The Effects Of Alzheimer's Disease

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Alzheimer’s Disease Alzheimer’s, which at its worst case is referred to as dementia, is a progressive disease that eats away at the brain and controls the ability to function (Horr 2015) According to Mitchell Clionsky, this disease is common among people of older age causing a mental dysfunction triggering the ability to think, remember and reason as well as behavioral abilities. (Clionsky 2015) These factors can drastically affect the body emotionally. Some patients get frustrated and mad due to not remembering certain tasks that needed to be completed. It’s definitely not easy to have a disease like this, to forget the memories, the last phone call conversation or to even forget what was consumed for breakfast. People diagnosed will eventually …show more content…
For people who have Alzheimer’s, the brain has a deficit in the transport of the nucleus of DNA methyltransferase 1 and RNA polymerase II with an abnormal sequence in the cytoplasm (Mastroeni 2013). This is so vital to the process because it disrupts the transport of transcription between the nucleus and the cytoplasm, which leads to this disease. Also a big factor is remodeling of the synaptic connections. The regeneration of new connections is important for learning, memory and brain repair. When a problem occurs with this process, the brain remains damaged and becomes dysfunctional. One way to distinguish between a diseased brain and a normal brain is by the size of it. If it is shrunken, it indicates that the person has Alzheimer’s. Within the brain, there are amyloid plaques seen everywhere. The amyloid plaque becomes embedded in the cell membrane. Once those plaques are on there, the plaque gets attached to the brain and is hard for it to be reversed; however this process can be slowed down. In a normal non-diseased brain, the tau proteins are functional, which stabilize the microtubules. In Alzheimer’s, the neurofilbrillary tangles become distortions of the tau proteins in the neurons, which become all tangled up and those microtubules lose their function (Mastroeni 2013). That then affects the person’s ability to function and work in life and it damages …show more content…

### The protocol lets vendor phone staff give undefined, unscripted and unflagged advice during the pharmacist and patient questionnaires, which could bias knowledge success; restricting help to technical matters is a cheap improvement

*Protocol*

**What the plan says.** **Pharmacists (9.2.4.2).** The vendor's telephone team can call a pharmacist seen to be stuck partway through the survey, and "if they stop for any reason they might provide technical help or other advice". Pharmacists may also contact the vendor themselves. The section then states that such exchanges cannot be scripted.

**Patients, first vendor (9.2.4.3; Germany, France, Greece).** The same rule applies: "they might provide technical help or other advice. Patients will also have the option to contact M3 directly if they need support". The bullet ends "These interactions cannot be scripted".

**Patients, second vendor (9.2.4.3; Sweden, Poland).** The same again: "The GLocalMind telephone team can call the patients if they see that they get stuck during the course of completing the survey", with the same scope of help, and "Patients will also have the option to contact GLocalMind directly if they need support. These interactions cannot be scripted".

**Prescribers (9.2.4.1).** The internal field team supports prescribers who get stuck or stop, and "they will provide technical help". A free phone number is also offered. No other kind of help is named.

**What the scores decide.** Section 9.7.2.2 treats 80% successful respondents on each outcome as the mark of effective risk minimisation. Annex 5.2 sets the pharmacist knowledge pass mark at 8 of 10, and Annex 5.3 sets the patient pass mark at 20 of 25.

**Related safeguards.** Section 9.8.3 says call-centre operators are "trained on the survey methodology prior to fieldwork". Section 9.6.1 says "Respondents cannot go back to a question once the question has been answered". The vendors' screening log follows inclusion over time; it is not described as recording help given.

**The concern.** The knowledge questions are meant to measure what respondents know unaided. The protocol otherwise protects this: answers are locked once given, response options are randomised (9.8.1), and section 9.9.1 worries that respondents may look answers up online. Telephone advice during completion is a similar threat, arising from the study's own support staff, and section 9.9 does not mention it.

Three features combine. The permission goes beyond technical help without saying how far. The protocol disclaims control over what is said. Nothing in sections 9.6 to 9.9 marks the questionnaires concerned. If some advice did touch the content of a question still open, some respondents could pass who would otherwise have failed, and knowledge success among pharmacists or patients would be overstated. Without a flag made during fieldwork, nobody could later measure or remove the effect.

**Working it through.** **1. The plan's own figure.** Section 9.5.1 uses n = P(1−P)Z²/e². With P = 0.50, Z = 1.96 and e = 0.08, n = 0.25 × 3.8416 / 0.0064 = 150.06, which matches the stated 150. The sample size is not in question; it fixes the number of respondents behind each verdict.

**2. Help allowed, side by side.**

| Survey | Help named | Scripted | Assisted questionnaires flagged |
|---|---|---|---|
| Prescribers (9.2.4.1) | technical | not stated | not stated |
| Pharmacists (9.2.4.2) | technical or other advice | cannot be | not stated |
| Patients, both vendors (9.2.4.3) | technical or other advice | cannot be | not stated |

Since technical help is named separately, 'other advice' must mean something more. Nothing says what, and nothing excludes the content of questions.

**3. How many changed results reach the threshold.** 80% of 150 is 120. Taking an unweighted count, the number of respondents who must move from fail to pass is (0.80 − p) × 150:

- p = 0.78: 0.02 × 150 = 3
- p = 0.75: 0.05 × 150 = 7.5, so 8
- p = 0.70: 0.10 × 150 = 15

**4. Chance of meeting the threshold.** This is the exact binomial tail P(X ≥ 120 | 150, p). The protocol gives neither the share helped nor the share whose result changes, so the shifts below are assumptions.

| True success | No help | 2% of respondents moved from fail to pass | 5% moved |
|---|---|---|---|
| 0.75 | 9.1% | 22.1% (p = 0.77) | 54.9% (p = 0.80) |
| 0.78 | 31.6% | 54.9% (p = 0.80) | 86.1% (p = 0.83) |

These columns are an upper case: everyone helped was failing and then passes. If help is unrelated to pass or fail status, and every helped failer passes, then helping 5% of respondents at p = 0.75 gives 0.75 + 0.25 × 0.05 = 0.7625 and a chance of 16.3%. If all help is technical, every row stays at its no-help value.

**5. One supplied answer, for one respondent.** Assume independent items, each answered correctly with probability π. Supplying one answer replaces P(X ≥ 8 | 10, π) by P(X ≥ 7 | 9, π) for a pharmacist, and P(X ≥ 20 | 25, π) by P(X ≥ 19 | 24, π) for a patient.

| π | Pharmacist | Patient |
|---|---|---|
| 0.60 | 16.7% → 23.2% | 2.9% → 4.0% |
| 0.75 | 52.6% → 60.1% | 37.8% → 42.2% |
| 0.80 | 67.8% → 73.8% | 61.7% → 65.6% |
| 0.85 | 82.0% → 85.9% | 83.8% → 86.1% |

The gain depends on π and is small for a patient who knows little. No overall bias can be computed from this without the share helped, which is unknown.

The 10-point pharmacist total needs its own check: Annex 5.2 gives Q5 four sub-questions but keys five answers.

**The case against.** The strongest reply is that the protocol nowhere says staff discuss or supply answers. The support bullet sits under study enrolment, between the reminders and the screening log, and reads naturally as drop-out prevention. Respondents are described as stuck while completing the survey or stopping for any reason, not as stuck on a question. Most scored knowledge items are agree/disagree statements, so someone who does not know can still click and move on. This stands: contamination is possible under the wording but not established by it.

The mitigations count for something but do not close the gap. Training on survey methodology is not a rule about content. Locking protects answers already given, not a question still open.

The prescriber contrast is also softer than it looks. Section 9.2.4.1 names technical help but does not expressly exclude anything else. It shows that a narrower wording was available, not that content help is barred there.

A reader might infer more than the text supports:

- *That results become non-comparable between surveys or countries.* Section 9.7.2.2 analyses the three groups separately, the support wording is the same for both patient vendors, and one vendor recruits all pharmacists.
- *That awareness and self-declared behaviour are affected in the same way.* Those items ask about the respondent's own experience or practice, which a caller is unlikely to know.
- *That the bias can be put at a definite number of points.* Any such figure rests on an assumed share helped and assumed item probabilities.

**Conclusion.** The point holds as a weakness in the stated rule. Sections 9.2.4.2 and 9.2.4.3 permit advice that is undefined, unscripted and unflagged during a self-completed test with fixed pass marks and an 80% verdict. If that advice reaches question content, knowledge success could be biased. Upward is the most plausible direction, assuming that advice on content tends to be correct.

Once people have it, the person has it forever, but as stated earlier, is caught at an early stage people can do something about it to slow it down. That is because the brain gets damaged and once that damage happens to it, it cannot repair itself. According to Belluck, there are five approved drugs that help slow down the process of this progressive disease. The medications are Aricept, Exelon, Namenda, Namzaric and Razadyne. These drugs help slow the breakdown of the neurotransmitter of acetylcholine or either block the overproduction of glutamate in the brain (Belluck 2016). These treatments must be continuous for the patient to take the full effect and slow the process of the disease. If those diagnosed don’t like to take medications, the patient has other choices to help with Alzheimer’s. Studies show that having some cognitive training, rehabilitation and stimulation therapy helps people with Alzheimer’s (Ballard

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